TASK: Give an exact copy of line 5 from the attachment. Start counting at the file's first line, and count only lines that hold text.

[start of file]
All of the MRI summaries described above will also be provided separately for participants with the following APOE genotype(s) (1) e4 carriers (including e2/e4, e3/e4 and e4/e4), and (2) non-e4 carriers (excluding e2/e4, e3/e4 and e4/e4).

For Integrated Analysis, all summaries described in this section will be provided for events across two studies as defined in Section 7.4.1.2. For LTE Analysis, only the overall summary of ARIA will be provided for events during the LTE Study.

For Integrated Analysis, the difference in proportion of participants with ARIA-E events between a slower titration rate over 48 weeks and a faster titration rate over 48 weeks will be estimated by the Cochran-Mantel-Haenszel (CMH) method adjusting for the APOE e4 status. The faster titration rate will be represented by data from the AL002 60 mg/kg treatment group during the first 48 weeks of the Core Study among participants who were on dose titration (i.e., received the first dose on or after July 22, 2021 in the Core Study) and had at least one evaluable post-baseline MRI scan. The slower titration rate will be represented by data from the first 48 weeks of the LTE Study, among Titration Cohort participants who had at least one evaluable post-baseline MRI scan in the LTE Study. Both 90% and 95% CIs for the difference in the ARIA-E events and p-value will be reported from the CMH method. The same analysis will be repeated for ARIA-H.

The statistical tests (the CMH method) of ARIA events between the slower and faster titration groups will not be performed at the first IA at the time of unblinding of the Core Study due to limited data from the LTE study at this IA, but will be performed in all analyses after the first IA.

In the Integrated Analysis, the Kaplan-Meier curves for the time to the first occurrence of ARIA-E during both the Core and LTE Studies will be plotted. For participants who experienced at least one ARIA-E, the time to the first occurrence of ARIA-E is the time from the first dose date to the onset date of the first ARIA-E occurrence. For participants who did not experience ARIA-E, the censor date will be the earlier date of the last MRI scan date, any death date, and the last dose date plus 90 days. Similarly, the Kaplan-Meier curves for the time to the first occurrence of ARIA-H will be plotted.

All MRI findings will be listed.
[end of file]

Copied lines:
In the Integrated Analysis, the Kaplan-Meier curves for the time to the first occurrence of ARIA-E during both the Core and LTE Studies will be plotted. For participants who experienced at least one ARIA-E, the time to the first occurrence of ARIA-E is the time from the first dose date to the onset date of the first ARIA-E occurrence. For participants who did not experience ARIA-E, the censor date will be the earlier date of the last MRI scan date, any death date, and the last dose date plus 90 days. Similarly, the Kaplan-Meier curves for the time to the first occurrence of ARIA-H will be plotted.